Editorial: What Do Economic Measures Mean For You?

READERS may be forgiven if, after looking at the announcements made on extending the emergency powers and the recommendations for the recovery of the economy, they asked one question: What does all this mean for me?

Let’s start with what was predictable – the continuing surge of cases of COVID-19 in The Bahamas has meant the extension of emergency powers. The noises about reopening the economy at the start of November were looking increasingly hopeful rather than confident – and the sight of Prime Minister Dr Hubert Minnis and the Cabinet packing themselves off into quarantine after a positive test result for Minister of Works Desmond Bannister is as clear a picture as you can see of where we’re at right now. Our best wishes to Mr Bannister for his recovery, and to the Cabinet that they test negative.

We’ve talked a lot in this column about safety measures to prevent the spread of COVID-19, and this one example shows the consequences of a single case around a number of people.

But of the moves announced yesterday, it’s the economic ones that may well affect individual readers the most.

First, the bad news – the recommendation to reduce unemployment payments further will hit those already feeling the pinch in their pockets. The reasoning here is simple – with money thin on the ground, spread it out as long as possible. It’s not pleasant. It’s not welcome. The proposal shows how tenuous our situation is – and perhaps might be a necessity.

With tourism ground to a halt, Dr Minnis warned the economy “is in the worst state ever in our modern history, indeed much worse than the Great Recession of 2008”.

This we knew – so what will we do to help it rebound?

Marijuana legalisation is one of the cards being played – but while marijuana may be used as a treatment for many ailments, it will not be a cure for our economic ills on its own. Partnered with clearing records – and fewer jail sentences with it no longer being a crime – it will however cut costs on one side, give people a path back into work and raise some income. It needs to be done quickly, though, and the committee handling that side of the process has been anything but quick so far.

There will be extra funding for small businesses – and that is a smart move. The big engines of the economy such as Atlantis or Baha Mar are one thing but it’s the small businesses that keep those engines turning – the suppliers, the contractors and so on, and the money they pay to their workers quickly filters down through the system and gets things going. It also encourages the possibility of diversifying the economy. It’s nothing new, again, with the Small Business Development Centre well established, but it nudges things along. Still, it’s only $50m a year that’s being put on the table, and that can be gobbled up fast.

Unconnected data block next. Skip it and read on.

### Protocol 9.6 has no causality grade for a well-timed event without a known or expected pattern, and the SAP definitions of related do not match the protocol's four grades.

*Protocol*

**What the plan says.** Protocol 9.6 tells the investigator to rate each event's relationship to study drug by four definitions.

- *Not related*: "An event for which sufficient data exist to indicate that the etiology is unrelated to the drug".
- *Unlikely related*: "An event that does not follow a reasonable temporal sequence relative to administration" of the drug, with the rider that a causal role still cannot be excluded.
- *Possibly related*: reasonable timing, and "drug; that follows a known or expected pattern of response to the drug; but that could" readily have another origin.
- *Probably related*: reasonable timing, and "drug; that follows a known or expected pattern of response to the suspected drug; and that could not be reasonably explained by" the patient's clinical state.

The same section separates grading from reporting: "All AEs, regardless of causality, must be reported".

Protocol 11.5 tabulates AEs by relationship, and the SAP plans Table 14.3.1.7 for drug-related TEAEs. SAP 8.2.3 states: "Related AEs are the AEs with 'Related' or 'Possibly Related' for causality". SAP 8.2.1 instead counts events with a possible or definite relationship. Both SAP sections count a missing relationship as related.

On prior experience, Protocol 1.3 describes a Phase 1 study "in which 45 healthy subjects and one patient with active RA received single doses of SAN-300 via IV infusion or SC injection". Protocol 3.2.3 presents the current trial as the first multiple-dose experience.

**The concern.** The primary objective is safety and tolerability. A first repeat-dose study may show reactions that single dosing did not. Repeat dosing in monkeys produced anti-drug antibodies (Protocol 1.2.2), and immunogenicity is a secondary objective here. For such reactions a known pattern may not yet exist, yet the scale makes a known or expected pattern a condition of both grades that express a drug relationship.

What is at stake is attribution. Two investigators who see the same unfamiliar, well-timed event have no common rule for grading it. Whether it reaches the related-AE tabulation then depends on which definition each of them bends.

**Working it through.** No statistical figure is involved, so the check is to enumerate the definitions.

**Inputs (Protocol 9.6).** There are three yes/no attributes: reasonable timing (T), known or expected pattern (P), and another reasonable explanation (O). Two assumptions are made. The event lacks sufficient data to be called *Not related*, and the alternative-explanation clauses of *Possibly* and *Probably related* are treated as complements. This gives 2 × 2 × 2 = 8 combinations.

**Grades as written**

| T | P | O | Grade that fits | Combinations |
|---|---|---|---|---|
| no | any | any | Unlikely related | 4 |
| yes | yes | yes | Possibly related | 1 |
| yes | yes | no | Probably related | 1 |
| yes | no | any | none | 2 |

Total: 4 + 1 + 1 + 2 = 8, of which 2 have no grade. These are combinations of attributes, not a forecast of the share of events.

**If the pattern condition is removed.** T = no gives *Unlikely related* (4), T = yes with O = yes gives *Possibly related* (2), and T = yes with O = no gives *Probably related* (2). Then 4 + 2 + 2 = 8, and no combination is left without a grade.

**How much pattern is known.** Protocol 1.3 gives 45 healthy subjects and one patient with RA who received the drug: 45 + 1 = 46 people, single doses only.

Some other things we know about – the cruise port, the Grand Lucayan project and so on – have also been highlighted, but again those are things that were in the works.

The demolition of the Customs warehouse and Festival Place is said to be “imminent”, and that will cause consternation for some finding alternative arrangements, but the timing of such a redevelopment is useful, in the tourism lull.

What’s on the table will help to grease the wheels, but it isn’t a revolution. This is a change of oil to help as the engines get going again, and welcome for that – not a whole new engine.

Now perhaps some of that isn’t a surprise – it’s not as if people weren’t trying to boost the economy before the pandemic, but there’s little out-of-the-box thinking on show.

There are pointers towards increasing agriculture, but not a detailed path for how to do so, and there aren’t indicators of plans to grow new industries, complete with offering work permits to lure them in.

We hope this is a starting point – and that there’s more to come, because the more ways we can find to reinvigorate our economy, the better.

Splashing out

Out with the old! Apparently, a new Cabinet Office is being planned – to be built on the existing site in Rawson Square.

It will tackle problems such as the unwanted indoor swimming pool in the office every time it rains – not a feature that is desired.

Apparently, the front section of the building is condemned.

The work will be done by Bahamians, so whatever is spent on it will go back into the economy, which might be a timely boost for some.

If we want an efficient government, then government needs an efficient space to operate in. Let’s get the job done and then demand officials deliver on their side of the equation.

Preferably without an indoor swimming pool this time.


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